The royalist camp, not least through Ranariddh’s own political activities, is split and ailing despite a sizable amount of traditional popular support for the monarchy. Being the clear winner of the first democratic election in 1993 with 45.5 %, Funcinpec lost its last two seats from 2008 in the 2013 election. Ranariddh, Prime Minister from1993 was ousted in 1997 by his deputy Hun Sen. But nevertheless he served as President of the National Assembly from 1998 to 2006 and as President of the Supreme Privy Council since 2010.After his ouster from Funcinpec in 2006 he founded the Norodom Ranariddh Party (NRP) which won two seats in 2008 but was dissolved in April 2014 and later replaced by the Community of Royalist People’s Party.
The acronym CRPP, by the way, sounds dangerously close to CPP. Rallying the royalist voters and co-operating with the ruling CPP may indeed weaken the strong CNRP opposition which is described as “republican” by Ranariddh now, citing the “bad example” of France after the revolution of 1789…
But Prince Ranariddh is not yet president of a new Funcinpec, he has to be formally  elected in a party convention. One of his critics from his own family, Prince Sisowath Sirirath, called the return already “a sad day for Funcinpec” (The Cambodia Daily, Link ).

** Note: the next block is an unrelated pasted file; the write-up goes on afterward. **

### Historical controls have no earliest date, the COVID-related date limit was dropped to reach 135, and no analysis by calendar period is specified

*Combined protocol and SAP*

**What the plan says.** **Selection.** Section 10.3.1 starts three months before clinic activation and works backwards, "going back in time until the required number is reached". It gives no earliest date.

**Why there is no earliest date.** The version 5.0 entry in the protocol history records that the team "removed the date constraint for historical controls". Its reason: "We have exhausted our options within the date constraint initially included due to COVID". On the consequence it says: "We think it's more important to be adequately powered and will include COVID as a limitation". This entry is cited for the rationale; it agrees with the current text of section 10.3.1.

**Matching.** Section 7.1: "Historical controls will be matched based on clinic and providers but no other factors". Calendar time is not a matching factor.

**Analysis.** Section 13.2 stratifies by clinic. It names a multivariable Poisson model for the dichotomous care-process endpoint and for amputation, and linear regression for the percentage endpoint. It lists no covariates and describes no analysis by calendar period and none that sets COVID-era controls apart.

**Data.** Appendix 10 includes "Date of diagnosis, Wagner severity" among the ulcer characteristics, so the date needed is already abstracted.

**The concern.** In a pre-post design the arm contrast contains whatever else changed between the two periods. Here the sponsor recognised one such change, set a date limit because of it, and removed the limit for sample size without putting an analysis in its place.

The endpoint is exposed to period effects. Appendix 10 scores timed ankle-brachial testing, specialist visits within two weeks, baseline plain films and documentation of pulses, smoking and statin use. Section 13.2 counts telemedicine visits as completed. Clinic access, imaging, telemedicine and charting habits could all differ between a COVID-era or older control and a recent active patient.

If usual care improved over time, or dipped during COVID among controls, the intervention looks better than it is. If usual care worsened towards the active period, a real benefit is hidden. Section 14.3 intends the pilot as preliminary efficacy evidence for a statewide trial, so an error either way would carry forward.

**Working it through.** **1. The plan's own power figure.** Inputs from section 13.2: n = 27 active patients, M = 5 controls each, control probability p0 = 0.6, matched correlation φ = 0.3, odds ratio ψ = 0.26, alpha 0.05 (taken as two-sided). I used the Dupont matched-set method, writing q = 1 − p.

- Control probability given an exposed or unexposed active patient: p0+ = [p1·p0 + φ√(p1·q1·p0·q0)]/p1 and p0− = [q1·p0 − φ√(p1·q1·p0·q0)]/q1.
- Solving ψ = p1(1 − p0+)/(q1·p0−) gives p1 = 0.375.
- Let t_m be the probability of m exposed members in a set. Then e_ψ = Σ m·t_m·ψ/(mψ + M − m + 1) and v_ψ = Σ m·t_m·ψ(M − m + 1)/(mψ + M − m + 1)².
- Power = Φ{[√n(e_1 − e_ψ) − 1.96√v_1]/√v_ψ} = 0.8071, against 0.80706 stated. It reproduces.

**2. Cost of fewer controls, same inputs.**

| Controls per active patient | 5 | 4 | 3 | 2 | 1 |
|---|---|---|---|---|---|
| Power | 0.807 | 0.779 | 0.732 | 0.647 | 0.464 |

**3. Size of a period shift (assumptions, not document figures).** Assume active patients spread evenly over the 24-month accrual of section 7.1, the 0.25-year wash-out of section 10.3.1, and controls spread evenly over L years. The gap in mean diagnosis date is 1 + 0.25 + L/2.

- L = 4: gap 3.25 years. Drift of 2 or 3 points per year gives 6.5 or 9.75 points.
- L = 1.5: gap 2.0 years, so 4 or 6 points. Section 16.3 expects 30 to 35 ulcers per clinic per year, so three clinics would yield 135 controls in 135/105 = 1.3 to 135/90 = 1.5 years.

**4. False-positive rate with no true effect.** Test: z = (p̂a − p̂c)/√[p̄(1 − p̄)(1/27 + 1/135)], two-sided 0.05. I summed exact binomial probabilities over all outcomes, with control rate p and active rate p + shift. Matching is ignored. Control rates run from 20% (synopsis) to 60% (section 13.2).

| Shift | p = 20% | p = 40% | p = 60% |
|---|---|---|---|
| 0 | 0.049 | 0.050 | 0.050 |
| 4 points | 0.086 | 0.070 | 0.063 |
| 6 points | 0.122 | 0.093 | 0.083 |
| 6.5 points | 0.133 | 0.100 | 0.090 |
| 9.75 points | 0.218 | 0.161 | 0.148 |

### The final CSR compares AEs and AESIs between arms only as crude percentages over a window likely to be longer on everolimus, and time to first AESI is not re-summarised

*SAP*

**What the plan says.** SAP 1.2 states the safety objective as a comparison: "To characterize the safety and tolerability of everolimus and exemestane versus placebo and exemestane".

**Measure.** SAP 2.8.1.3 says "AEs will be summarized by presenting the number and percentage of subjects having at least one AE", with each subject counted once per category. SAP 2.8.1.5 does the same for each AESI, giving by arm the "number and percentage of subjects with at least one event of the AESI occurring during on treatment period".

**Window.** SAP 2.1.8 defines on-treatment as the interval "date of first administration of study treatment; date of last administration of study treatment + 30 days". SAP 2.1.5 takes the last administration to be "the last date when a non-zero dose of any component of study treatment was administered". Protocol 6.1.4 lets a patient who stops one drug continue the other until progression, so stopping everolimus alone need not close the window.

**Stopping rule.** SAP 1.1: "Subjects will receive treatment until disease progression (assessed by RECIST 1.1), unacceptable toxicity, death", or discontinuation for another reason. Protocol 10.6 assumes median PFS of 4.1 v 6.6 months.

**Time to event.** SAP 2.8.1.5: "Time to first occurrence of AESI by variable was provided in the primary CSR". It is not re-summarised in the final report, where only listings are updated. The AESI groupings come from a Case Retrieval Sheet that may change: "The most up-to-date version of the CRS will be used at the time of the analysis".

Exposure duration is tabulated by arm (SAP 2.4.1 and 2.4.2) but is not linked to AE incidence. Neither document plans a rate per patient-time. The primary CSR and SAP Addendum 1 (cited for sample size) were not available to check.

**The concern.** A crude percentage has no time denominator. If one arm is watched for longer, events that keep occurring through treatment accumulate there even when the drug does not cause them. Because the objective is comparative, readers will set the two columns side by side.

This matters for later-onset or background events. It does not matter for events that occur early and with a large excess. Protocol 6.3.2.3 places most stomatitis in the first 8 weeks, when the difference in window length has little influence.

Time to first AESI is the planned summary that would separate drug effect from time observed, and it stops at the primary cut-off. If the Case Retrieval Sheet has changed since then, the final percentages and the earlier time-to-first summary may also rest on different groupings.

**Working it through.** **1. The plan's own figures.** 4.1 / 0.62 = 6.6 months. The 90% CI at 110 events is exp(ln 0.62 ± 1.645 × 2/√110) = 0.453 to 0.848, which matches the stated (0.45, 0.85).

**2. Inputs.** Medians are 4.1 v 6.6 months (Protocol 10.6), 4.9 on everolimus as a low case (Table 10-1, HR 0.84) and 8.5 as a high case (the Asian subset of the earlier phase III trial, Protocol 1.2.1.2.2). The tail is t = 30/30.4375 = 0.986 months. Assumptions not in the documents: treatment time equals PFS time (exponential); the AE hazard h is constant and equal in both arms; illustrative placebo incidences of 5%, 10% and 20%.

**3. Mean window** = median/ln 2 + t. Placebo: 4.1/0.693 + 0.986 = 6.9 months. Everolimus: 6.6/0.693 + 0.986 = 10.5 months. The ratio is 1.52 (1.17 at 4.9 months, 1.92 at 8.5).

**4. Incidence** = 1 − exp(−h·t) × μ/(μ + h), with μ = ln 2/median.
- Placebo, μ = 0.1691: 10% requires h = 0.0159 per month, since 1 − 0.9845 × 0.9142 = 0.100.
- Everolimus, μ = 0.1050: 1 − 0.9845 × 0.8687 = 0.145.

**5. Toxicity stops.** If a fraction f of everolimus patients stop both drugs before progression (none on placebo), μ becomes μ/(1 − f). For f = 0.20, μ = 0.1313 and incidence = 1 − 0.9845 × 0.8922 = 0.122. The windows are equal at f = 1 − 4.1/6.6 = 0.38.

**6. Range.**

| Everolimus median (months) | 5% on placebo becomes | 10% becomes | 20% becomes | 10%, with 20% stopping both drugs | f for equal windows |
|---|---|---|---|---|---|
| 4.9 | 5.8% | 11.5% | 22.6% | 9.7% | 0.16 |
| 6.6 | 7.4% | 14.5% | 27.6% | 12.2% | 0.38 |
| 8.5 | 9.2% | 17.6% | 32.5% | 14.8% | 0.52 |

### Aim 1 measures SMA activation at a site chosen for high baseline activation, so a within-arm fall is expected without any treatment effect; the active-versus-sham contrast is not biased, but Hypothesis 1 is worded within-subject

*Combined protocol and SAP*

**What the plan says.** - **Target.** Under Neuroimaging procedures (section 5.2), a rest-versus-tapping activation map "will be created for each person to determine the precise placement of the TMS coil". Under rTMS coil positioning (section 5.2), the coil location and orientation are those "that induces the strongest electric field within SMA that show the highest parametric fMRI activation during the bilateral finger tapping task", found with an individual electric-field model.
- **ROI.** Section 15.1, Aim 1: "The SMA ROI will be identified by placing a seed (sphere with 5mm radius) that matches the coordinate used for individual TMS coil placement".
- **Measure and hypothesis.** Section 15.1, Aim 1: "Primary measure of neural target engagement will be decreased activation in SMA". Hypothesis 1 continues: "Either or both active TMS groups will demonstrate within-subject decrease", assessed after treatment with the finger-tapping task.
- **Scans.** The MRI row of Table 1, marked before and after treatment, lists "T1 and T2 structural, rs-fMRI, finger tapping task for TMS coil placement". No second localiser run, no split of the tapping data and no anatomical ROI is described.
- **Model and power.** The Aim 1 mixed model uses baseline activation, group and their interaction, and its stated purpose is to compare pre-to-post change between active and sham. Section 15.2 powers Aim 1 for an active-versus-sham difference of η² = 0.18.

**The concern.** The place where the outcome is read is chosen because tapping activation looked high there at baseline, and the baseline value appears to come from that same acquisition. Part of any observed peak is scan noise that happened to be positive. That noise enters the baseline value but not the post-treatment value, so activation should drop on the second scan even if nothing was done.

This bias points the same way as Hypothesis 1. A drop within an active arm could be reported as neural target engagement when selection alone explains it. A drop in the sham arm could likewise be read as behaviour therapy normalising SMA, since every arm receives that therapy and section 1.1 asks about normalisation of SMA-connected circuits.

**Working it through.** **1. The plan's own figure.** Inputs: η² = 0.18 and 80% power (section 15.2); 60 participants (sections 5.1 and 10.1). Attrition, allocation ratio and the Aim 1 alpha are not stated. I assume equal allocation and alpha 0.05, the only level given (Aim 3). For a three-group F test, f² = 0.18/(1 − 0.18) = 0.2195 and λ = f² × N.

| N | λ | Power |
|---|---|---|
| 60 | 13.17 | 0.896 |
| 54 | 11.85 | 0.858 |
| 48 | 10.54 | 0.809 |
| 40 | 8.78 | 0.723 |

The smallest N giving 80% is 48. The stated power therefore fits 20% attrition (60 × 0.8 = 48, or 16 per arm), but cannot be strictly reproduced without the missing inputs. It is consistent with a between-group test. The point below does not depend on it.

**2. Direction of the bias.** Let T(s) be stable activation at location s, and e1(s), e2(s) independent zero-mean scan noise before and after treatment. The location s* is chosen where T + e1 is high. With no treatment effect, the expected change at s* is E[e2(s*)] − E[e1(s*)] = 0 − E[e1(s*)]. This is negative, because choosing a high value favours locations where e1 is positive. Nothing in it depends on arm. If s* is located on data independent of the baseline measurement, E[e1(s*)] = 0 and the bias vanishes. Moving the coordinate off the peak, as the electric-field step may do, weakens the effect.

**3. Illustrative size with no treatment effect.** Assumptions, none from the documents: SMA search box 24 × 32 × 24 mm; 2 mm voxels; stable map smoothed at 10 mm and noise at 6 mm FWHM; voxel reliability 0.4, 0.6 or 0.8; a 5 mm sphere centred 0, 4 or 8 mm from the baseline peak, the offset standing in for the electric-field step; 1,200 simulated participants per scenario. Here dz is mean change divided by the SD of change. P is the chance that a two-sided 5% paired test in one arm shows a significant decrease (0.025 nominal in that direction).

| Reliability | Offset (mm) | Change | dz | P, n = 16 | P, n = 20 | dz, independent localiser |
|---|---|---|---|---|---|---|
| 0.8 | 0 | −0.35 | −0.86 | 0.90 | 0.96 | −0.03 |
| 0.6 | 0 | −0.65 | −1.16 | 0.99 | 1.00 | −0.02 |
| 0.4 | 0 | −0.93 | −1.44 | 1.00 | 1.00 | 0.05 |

Breakthrough Compromise in Cambodia!


Partyforumseasia: Looking quite impossible for a whole year after the controversial election on 28 July 2013, a surprise compromise between Prime Minister Hun Sen and opposition leader Sam Rainsy ends the deadlock in the Cambodian parliament. Cambodia CompromiseThe 55 elected opposition MP’s (out of 123) will officially take up their seats, probably on Monday 28 July, thus ending their protest boycott. Ruling CambodianPeople’s Party (CPP) and Cambodia National Rescue Party (CNRP) will work together after they have reached a  compromise to overhaul the National Election Commission. It will be made a “constitutionally mandated institution” with representatives of both parties as members. With the opposition taking up its seats in Parliament and co-operating with the ruling party in the Election Commission, Cambodia makes a big step towards a more balanced and fairer political culture.  Respect is due to PM Hun Sen, who was not really known for being a compromising political leader (!) and the perseverance of opposition leader Sam Rainsy. Their compromise is a big contribution to Cambodia’s democratic development and stability.
See more details in today’s (link:) Phnom Penh Post, 23 July 2014

In a regional perspective, the Cambodian compromise must be called exceptional. A few more Southeast Asian countries are still stuck in deadlock situations with an entrenched ruling party or coalition, defending its dominance with teeth and nails and preventing a level playing field for the opposition. Internationally, the easiest way of making it difficult or impossible for the opposition to win an election is massive gerrymandering. The CNRP’s success in 2013, winning 55 mandates despite the CPP’s gerrymandering, signaled the limits of election manipulation against bigger changes in voter preferences. There are certainly a few lessons to be learned.